Exposure to genotoxic carcinogens via both external and internal environments increases risks for major human cancers. Such chemicals form covalent adducts with DNA, which are thought to create a complex program of genetic change acting as the initiating event in malignant transformation and contributing to subsequent tumor progression. Adducts can also disrupt formation or maintenance of normal genome modifications, altering gene expression in affected tissues. Factors that influence formation or repair of adducts are thus likely to be important determinants of human susceptibility to environmental carcinogenesis. We propose an approach to elucidate types of DNA damage and cellular processes responsible for genetic changes that transform normal cells to malignant ones. As a tool, our work focuses on aflatoxin B1 (AFB1), an established risk factor for human hepatocellular carcinoma that strongly elevates risk in synergy with hepatitis B virus infection. As in the human HCC incidence pattern, AFB1 is more potent in males than females, and animals of both sexes are more sensitive as juveniles than as adults. The hypothesis underlying our proposed work is that different quantitative features of mutagenesis (mutation frequencies) or qualitative features (mutational patterns) are determinants of the initiation and promotion phases of tum origenesis. The goal of our work is to characterize these quantitative and qualitative features and define their roles in modulating liver carcinogenesis. Experiments designed to test this hypothesis will employ a newly developed Duplex Sequencing protocol that enables the application of Next-generation sequencing platforms for mutational analysis. Mutation frequencies and spectra will be determined in selected genomic DNAs at stages throughout the tumorigenic process in a mouse model of AFB1-induced liver cancer. These analyses will enable us to determine whether a "mutator phenotype" is acquired during tumor development induced by AFB1, while providing a picture of its variation among different genes. Evidence of mutator phenotypes is seen in many advanced human tumors, and is increasingly considered as a possible source of premature-onset drug or radiation resistance. The types of mutations that we observe will provide hallmarks of the cellular processes that orchestrate the genetic changes during tumorigenesis. Our animal model is well suited to study the time of onset of a mutator phenotype and, of equal importance, for additional studies to investigate interventions that could delay tumor development and drug resistance.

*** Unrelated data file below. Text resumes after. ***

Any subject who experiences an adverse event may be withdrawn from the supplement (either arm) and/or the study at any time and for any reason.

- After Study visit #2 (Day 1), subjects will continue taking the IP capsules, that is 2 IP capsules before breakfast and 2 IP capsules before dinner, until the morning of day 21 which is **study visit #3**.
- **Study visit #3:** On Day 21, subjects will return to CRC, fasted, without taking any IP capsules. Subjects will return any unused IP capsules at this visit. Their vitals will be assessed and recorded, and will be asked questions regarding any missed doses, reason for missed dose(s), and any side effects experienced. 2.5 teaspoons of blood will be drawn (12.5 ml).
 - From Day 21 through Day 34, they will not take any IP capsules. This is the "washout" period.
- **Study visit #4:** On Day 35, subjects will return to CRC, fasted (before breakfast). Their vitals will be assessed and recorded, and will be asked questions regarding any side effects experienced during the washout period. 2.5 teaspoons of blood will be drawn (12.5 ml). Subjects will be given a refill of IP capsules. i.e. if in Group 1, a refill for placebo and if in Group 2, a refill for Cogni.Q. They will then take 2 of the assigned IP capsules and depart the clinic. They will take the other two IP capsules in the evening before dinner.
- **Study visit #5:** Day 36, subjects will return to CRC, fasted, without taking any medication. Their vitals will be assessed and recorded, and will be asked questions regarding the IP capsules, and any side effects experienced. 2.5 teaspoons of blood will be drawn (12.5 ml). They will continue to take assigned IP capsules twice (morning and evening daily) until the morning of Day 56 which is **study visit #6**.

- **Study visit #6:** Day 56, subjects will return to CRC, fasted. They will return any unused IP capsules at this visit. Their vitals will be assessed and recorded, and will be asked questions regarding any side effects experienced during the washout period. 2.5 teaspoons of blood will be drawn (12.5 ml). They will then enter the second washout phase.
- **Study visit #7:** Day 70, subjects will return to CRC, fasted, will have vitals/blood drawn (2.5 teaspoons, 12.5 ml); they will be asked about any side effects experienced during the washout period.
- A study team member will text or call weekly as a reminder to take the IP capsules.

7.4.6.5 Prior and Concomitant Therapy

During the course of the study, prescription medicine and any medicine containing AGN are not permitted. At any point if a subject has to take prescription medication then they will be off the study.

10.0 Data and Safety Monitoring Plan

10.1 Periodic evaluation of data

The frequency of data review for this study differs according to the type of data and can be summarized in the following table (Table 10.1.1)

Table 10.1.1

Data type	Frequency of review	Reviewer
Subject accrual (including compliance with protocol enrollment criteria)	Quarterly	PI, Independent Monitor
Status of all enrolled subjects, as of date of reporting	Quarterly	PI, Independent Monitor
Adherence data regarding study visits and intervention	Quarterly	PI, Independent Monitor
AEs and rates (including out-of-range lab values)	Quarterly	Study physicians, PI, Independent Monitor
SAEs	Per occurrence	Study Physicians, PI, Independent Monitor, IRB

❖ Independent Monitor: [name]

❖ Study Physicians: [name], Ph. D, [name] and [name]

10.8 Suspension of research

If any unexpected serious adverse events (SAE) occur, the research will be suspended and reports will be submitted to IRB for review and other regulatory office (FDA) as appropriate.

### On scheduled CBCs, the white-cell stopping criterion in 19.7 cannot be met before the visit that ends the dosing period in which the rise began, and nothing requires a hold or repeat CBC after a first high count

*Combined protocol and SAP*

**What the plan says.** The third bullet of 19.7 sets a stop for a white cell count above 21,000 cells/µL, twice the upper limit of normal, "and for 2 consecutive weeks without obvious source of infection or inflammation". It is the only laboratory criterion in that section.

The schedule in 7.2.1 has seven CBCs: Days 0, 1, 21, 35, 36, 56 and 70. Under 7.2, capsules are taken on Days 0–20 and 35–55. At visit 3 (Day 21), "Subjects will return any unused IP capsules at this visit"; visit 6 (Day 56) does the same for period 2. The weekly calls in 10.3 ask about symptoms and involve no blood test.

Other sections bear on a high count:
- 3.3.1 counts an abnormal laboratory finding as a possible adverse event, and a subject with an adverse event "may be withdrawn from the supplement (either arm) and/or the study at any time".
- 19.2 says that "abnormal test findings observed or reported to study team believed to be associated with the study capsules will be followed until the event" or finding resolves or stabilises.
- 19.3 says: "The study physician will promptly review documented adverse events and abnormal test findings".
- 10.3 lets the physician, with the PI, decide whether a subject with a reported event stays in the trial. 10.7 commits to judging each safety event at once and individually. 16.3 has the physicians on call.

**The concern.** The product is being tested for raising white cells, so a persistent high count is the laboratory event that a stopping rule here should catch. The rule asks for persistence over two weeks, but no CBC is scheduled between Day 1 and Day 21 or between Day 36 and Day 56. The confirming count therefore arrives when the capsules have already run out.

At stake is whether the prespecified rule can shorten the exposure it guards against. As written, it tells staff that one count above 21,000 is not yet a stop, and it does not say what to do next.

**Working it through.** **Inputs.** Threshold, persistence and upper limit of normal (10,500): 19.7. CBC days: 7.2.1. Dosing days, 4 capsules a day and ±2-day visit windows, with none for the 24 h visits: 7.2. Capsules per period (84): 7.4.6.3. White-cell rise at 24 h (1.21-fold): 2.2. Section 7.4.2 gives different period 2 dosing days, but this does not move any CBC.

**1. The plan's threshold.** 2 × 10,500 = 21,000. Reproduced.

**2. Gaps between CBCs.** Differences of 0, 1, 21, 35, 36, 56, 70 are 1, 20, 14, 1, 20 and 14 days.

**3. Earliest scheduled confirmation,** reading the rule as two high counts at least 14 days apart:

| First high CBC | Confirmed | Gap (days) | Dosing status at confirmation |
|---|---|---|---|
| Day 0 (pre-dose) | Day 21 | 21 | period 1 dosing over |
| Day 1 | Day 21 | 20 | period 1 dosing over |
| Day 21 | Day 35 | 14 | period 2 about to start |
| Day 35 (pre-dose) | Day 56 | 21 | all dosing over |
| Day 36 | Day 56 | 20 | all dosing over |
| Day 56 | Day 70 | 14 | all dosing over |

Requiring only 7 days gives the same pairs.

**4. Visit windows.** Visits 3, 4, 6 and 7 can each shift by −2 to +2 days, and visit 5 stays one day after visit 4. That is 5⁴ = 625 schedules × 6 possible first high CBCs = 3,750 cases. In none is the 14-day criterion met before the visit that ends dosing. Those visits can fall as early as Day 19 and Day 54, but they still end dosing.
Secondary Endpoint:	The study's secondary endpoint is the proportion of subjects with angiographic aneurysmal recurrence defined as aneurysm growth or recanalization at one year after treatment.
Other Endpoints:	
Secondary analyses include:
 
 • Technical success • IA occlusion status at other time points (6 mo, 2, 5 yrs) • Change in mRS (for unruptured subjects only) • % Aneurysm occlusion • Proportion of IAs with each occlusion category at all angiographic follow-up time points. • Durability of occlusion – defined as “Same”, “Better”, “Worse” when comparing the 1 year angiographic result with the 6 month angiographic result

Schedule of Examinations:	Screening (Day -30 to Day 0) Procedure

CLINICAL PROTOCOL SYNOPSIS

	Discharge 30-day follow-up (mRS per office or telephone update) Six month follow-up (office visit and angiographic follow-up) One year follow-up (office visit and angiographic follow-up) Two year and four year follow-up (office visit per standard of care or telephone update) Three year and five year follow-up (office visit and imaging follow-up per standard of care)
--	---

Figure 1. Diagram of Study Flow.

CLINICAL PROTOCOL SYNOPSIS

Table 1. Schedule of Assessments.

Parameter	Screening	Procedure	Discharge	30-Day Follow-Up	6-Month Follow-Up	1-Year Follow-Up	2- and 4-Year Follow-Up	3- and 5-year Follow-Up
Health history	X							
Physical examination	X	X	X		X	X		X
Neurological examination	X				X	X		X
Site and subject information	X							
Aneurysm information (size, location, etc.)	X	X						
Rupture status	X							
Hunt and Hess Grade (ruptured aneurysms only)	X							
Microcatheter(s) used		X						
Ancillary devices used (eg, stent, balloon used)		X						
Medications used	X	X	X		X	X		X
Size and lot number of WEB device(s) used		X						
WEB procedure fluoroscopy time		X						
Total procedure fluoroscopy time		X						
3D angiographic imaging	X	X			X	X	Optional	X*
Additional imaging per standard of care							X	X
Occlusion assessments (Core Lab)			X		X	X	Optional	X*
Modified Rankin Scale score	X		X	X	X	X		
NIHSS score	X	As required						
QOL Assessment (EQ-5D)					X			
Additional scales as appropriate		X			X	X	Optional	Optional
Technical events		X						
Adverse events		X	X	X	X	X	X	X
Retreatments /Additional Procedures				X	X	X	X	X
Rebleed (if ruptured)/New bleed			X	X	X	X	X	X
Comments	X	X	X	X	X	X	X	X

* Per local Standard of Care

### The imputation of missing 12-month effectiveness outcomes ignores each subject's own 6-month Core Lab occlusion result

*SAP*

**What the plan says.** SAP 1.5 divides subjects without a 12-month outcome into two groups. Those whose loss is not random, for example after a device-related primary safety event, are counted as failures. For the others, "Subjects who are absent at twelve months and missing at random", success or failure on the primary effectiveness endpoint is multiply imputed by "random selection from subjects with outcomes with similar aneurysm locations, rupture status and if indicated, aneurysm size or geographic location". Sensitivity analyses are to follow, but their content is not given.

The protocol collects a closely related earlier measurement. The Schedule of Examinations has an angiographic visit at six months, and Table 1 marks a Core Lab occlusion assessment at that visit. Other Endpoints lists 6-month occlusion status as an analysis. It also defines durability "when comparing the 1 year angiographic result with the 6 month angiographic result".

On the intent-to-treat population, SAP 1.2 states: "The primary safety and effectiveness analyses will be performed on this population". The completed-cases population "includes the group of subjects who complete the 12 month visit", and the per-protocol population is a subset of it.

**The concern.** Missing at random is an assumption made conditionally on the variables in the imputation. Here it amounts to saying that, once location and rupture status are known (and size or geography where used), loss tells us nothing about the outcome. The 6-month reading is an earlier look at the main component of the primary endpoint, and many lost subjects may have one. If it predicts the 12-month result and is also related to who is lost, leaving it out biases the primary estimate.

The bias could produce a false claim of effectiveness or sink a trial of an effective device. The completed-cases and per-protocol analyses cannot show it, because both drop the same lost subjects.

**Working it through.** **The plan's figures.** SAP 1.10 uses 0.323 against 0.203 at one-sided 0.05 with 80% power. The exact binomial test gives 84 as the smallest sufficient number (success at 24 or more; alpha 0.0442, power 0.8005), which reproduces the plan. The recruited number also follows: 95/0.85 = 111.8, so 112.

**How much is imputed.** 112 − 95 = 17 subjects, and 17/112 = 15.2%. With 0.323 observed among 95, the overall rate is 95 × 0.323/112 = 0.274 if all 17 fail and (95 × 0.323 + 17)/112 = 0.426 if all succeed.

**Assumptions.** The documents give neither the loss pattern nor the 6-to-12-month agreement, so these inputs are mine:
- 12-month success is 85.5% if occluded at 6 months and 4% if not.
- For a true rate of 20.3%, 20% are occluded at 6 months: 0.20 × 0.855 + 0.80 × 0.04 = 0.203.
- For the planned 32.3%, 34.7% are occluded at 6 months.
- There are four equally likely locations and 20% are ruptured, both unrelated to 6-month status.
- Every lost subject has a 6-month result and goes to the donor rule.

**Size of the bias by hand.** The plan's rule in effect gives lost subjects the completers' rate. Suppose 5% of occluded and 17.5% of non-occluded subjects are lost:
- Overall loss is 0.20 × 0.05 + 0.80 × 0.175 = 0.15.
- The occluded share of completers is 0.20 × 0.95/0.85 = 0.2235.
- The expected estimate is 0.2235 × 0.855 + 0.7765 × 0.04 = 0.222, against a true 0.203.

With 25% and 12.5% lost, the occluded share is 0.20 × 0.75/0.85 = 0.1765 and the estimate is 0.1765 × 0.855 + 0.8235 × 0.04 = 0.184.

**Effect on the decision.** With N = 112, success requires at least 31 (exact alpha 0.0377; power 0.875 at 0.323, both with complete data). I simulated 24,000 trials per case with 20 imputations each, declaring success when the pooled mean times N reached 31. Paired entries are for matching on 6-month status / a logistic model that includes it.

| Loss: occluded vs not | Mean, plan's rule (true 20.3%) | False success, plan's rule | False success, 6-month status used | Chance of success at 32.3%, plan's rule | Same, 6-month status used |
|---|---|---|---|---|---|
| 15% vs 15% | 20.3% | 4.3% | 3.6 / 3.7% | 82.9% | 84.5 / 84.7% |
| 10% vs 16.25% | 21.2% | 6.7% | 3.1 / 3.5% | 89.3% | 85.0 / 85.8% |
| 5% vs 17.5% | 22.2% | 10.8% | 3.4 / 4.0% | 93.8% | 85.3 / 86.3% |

Genetic changes produced by environmental chemicals underlie disease processes that are important to public health. Understanding the fundamental mutagenic mechanisms by which environmental agents drive tumor development will enable us to take measures defined to limit exposures and design interventions for disease prevention. This grant application uses an animal model to identify pathways of genetic change during the development of cancer.
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